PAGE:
It’s not easy to put together a decent TV series that’s also a period piece. The old-fashioned costumes, the dated manners and ye olde language, the elaborate set design — they’re all extra difficulties on top of the usual TV challenges, most notably the holy-grail challenge of finding good writing.
So “Turn,” AMC’s new 1778-set Revolutionary War drama, deserves some credit. About the ring of American spies helping General George Washington against the British on Long Island, the show is different from most of prime time and it’s fine, just fine. It’s artfully strewn with enough red coats, big buttons, white wigs, and puffy shirts to make you almost feel as if you’re looking at a John Trumbull painting.
But “Turn” is nonetheless a far cry from the likes of “Mad Men,” “Rome,” “Boardwalk Empire,” “Vikings,” “Deadwood,” and the early years of “Downton Abbey,” all period TV dramas that not only look great but also transport you into another time and place. Those shows have the kind of intimacy and inner life that have made movies such as “12 Years a Slave” and “McCabe and Mrs. Miller” so much more than surface achievements. They seem to bring us into close proximity with the psychology and spirit of another age. By comparison, “Turn” is flat.
Based on “Washington’s Spies” by Alexander Rose, “Turn” follows Abe Woodhull, a cabbage farmer with a wife and infant. Played by Jamie Bell, best known for his starring role in the movie “Billy Elliot,” Abe is a polite family guy who doesn’t want to engage in politics. But due to financial woes, a father who works closely with the British, and childhood friends who’ve become radicalized, Abe is ultimately pulled into the fray and becomes a spy for the Americans. The supersized 90-minute premiere, Sunday at 9, establishes his transformation and the forming of the famed Culper spy ring with workmanlike storytelling and no unexpected layers or twists.
One of the best pleasures of another period TV spy drama, FX’s “The Americans,” is the twisty revelation of split loyalties and double-agenting. The characters on both sides of the fight for intelligence are ultimately conflicted, and therefore more or less sympathetic. In “Turn,” the characters are too obviously good or bad, with very little room in between for more interesting moral explorations. They’re all committed to one side or the other, and are either noble (American) or nasty (British) as a result.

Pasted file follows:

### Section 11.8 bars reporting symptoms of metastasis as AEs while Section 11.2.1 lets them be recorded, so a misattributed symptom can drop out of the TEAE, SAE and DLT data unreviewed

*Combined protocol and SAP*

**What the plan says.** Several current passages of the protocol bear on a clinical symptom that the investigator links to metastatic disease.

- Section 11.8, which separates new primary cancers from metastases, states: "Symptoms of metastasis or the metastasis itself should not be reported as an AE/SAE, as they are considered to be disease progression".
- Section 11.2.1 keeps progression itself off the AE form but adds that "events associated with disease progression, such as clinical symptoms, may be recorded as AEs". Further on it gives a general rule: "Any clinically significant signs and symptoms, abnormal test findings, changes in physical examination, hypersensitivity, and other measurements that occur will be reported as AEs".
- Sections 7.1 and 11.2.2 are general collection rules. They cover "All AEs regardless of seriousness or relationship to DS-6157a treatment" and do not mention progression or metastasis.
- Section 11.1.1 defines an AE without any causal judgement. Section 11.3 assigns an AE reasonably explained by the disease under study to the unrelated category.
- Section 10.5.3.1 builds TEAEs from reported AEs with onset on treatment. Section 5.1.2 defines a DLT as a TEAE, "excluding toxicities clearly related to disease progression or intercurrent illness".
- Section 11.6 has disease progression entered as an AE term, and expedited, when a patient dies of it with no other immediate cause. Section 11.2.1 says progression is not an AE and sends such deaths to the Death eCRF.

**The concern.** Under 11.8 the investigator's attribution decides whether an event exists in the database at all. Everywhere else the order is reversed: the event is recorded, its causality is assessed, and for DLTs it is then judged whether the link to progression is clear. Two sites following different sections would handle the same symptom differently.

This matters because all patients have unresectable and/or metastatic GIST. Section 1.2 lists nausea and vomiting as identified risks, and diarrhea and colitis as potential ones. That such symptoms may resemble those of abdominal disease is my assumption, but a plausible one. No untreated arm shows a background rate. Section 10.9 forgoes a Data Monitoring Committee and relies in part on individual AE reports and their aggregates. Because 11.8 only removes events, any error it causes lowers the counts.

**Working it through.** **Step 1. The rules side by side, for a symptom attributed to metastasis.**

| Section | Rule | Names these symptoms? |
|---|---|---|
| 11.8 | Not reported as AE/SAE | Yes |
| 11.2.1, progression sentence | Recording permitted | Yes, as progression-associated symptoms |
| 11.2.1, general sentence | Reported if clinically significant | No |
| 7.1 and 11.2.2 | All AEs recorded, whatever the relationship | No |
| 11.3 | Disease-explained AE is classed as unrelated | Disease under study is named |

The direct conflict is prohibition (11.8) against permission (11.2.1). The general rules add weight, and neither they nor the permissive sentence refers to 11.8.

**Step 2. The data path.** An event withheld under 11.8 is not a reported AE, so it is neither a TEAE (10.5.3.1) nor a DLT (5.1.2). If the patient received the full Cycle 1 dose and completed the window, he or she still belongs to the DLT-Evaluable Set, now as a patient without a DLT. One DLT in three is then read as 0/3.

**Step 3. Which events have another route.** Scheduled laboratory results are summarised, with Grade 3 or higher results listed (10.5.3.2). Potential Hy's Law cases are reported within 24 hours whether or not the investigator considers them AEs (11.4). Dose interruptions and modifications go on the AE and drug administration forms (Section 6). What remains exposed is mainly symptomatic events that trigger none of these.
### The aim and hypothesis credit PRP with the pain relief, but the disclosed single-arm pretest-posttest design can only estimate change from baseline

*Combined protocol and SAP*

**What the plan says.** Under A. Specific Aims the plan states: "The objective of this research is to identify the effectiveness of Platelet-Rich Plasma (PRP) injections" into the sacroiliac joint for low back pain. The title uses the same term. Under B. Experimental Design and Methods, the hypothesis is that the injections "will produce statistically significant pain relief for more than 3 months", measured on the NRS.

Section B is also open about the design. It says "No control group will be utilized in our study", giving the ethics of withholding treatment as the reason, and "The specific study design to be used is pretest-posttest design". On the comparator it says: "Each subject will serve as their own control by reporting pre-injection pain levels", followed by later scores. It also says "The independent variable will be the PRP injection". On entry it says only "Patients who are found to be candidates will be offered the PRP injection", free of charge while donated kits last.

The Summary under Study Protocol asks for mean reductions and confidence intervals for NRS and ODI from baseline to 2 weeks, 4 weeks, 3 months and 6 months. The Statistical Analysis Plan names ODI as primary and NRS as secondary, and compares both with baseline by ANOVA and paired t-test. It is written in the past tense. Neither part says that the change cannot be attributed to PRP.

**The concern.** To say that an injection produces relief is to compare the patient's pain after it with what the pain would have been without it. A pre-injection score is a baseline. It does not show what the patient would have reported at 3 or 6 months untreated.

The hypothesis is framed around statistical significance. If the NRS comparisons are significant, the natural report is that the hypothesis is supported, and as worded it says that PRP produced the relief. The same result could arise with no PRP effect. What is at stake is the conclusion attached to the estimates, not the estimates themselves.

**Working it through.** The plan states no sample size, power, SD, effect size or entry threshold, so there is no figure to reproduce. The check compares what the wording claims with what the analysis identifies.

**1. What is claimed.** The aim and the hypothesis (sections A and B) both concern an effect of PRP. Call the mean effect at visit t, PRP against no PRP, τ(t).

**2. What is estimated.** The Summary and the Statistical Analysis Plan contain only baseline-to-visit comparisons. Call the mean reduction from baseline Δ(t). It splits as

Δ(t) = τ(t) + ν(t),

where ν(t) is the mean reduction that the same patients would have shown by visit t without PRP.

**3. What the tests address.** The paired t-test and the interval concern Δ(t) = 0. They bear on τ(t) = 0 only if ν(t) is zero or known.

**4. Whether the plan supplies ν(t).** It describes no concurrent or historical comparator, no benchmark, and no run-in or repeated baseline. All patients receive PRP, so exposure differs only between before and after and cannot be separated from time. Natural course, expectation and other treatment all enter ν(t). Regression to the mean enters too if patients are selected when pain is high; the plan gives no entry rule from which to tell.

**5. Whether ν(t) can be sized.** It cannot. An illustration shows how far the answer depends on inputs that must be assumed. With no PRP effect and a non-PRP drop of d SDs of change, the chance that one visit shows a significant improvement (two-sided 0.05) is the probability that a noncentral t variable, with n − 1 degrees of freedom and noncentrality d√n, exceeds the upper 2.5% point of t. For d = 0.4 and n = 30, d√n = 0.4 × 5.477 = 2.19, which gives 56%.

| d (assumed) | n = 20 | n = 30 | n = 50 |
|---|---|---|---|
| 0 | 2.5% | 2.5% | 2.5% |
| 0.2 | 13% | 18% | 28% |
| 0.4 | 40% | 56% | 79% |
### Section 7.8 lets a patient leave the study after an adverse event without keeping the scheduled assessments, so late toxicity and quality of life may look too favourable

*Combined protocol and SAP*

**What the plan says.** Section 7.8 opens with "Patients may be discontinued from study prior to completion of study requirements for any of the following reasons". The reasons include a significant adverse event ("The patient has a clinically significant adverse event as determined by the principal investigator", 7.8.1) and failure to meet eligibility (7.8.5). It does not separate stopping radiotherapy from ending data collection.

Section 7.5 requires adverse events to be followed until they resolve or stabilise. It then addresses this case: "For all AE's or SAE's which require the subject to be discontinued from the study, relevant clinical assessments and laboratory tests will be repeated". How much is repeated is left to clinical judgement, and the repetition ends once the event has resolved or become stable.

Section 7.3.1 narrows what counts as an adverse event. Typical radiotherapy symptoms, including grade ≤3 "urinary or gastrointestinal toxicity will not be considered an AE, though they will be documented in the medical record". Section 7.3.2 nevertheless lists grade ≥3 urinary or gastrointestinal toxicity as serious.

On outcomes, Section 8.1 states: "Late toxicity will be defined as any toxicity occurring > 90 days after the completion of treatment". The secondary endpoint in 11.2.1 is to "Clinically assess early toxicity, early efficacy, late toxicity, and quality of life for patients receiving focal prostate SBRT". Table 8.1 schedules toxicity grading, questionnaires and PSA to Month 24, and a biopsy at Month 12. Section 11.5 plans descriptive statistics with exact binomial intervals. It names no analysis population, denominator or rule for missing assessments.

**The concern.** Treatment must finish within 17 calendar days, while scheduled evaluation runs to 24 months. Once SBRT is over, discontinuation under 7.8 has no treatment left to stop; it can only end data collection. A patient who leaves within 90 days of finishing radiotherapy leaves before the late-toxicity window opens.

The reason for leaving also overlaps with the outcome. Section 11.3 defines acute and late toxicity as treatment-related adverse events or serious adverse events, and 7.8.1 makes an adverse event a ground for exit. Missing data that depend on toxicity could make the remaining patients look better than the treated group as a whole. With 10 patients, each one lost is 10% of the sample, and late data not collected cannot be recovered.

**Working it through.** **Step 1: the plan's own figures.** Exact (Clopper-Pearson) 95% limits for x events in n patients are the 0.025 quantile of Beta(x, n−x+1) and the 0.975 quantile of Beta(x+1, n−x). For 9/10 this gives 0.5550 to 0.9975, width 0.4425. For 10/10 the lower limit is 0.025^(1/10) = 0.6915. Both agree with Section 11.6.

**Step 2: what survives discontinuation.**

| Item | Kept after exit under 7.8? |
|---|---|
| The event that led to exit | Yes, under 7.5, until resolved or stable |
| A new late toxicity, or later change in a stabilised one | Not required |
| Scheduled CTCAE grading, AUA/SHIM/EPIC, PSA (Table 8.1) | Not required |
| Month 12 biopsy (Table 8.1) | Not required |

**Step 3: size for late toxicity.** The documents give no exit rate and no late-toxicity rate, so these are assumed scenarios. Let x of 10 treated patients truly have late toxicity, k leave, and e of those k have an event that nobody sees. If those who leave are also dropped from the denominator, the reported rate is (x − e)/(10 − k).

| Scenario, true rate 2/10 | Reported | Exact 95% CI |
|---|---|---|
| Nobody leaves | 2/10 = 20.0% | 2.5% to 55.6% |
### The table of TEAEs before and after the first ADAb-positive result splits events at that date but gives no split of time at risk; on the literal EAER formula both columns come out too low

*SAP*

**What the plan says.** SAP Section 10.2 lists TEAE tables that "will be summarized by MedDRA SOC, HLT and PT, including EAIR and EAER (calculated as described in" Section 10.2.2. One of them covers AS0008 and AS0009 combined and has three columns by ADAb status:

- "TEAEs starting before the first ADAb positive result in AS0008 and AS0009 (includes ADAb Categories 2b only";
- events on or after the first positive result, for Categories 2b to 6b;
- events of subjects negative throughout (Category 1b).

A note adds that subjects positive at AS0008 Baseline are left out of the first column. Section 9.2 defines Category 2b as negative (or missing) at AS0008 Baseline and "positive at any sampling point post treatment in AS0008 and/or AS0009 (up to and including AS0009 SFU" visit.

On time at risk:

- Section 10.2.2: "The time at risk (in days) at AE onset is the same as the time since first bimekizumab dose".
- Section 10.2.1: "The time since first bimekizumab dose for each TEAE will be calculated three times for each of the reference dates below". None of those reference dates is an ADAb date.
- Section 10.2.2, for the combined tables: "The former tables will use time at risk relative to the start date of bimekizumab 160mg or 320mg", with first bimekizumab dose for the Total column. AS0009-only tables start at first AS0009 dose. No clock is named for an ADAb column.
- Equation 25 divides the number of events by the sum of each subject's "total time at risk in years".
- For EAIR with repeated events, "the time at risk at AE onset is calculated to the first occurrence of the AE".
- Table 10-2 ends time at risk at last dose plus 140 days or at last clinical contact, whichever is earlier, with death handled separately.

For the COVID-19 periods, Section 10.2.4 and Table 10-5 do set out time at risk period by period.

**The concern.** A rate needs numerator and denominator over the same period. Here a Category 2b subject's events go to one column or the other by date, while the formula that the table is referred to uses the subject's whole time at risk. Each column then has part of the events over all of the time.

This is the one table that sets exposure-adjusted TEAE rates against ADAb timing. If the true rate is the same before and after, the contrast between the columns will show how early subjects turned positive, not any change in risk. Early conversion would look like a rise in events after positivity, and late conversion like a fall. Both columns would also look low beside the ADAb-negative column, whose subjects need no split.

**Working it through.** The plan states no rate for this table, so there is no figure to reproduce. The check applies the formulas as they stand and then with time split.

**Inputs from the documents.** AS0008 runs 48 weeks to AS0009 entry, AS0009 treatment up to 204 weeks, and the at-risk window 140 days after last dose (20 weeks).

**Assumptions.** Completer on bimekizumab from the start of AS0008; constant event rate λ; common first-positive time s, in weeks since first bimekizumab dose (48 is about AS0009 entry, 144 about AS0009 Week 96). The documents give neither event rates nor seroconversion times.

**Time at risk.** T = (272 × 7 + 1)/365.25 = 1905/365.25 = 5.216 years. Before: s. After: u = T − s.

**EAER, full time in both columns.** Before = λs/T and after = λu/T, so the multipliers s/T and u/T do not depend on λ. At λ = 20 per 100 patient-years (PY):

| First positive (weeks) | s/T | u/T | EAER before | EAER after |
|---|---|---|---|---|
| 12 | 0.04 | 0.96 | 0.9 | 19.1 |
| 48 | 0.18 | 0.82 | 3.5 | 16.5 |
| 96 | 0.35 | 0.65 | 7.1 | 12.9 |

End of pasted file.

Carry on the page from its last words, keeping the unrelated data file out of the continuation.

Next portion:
There are a few romantic tangles afoot in “Turn,” of course. Abe is married to Mary (Meegan Warner), but he has long been in love with Anna (Heather Lind), to whom he was once engaged. Abe’s friend Caleb (Daniel Henshall), who has drawn Abe into spy service, also has a thing for Anna. In the premiere, at least, none of this emotional turmoil resonates; all the characters are essentially types, but especially the women, who range from quiet and dutiful to quiet and not as dutiful. Women weren’t universally generic and one-dimensional before the modern era, were they? Some period pieces make it seem that way, as they confuse reserve for character.
Thanks to “Breaking Bad” and “Mad Men,” along with the first season of “The Killing,” AMC has become a channel of high expectations. At its best, the network delivers original, beautifully cinematic series that take their time moving forward, milking every step of the way for drama. Like “Hell on Wheels,” “Turn” isn’t up to that standard. It’s an ordinary look at an exceptional time in history.Matthew Gilbert can be reached at firstname.lastname@example.org. Follow him on Twitter @MatthewGilbert.